Modeling an Instagram Clone: GraphQL Subscriptions

Across our last four articles in this series, we explored many GraphQL-related concepts.

We went from designing GraphQL schema to adding authentication and authorization. We integrated Apollo Client which allows the app to send authenticated GraphQL requests to the server. Finally, with Apollo in place, we were able to fetch necessary data to render a feed, showing posts from users someone is following.

In this article, we’re going to learn about GraphQL subscriptions. Since Dgraph’s GraphQL API has this feature built-in; it’s really simple to use them within your app.

Here are the list of topics for today:

If you want, you can take a look at the previous articles in this series that follow up to this one:

You can find all the code changes for today’s article here.

What are GraphQL subscriptions?

Subscriptions are what make a GraphQL API capable of serving real-time data to its clients. An application that uses GraphQL subscriptions enables it to have it’s data updated without the need for polling for changes in the data. A subscription works simply: describe the data you want the client to subscribe to and when that data changes, the server will send the updates to the client automatically.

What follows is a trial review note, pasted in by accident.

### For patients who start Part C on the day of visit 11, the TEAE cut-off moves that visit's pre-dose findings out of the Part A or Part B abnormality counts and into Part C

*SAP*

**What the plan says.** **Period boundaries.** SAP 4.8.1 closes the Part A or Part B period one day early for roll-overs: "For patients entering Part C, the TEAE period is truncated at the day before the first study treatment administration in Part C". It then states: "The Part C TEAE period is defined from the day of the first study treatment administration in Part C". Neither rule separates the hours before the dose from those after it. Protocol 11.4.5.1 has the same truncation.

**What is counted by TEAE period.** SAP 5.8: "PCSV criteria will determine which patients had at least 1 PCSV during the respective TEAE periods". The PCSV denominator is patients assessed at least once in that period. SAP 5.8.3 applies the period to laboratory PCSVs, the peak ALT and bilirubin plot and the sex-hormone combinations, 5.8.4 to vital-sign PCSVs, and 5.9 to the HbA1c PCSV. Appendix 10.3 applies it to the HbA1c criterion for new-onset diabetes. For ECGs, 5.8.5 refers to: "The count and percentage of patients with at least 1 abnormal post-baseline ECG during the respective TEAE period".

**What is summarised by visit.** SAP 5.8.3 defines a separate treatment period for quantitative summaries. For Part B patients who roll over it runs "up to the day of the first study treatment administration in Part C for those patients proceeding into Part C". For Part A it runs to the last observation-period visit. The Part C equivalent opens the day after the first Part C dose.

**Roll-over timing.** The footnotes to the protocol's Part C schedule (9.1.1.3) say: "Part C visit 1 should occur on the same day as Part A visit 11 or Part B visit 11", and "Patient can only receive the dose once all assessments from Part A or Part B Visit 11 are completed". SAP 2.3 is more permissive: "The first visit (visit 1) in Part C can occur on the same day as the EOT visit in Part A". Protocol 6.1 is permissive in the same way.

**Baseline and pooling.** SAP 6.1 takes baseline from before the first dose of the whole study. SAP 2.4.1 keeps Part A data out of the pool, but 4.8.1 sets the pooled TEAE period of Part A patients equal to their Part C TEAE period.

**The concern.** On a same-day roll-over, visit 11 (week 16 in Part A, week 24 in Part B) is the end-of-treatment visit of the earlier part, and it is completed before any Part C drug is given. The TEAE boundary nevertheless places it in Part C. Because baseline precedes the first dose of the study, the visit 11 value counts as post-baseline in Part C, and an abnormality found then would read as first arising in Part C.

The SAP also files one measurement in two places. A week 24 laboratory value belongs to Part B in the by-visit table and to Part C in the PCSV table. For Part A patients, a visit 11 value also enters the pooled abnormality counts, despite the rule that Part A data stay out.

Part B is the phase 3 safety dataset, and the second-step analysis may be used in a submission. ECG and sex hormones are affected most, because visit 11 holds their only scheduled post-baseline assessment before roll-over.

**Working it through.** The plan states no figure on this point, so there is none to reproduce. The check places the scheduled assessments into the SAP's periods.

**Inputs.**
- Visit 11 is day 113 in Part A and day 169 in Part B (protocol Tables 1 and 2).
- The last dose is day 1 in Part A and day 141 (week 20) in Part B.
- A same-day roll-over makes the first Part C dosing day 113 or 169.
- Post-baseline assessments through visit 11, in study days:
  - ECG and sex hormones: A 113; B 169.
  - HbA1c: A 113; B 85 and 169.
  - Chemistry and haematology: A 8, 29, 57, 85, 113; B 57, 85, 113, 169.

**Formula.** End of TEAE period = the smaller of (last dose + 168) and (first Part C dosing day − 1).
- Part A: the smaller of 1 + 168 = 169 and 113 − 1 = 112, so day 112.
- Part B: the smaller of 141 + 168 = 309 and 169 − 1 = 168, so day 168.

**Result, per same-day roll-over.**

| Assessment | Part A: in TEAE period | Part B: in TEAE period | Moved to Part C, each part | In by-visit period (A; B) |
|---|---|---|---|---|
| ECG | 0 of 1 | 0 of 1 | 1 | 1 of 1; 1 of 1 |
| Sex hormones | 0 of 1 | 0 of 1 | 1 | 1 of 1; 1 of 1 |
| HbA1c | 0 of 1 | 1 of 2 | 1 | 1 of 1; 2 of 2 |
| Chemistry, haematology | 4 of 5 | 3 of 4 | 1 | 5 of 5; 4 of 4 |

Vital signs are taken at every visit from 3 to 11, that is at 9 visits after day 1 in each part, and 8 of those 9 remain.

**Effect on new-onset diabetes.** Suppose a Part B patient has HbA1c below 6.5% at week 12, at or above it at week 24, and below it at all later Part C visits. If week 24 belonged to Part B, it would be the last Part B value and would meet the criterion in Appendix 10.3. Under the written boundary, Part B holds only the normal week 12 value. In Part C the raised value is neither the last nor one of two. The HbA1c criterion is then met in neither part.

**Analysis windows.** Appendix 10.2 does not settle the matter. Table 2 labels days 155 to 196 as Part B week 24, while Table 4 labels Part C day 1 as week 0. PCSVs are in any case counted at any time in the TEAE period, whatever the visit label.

Since it’s GraphQL, the client will of course define what data it wants from the server through a subscription query.

Difference with normal GraphQL queries

For subscriptions to work, there needs to be a persistent connection between the client and the server. This is usually via WebSocket, as we’ll soon see when we get to the code. This is in contrast with normal GraphQL queries we’ve seen so far. With normal GraphQL queries, you just send a request whenever you need to.

Subscriptions are also autonomous, depending on events unlike normal queries. When these events occur, the server will then execute the subscription query. It won’t dispatch the query without these events.

For example, consider an app that tracks the number of daily COVID cases. This type of data is constantly changing, so you need a way to make sure that your app (the client) always has the latest information. You’d “subscribe” to the relevant databases across the world. In the event of new records, the servers will push the latest data your client’s way and your app will render the latest COVID statistics.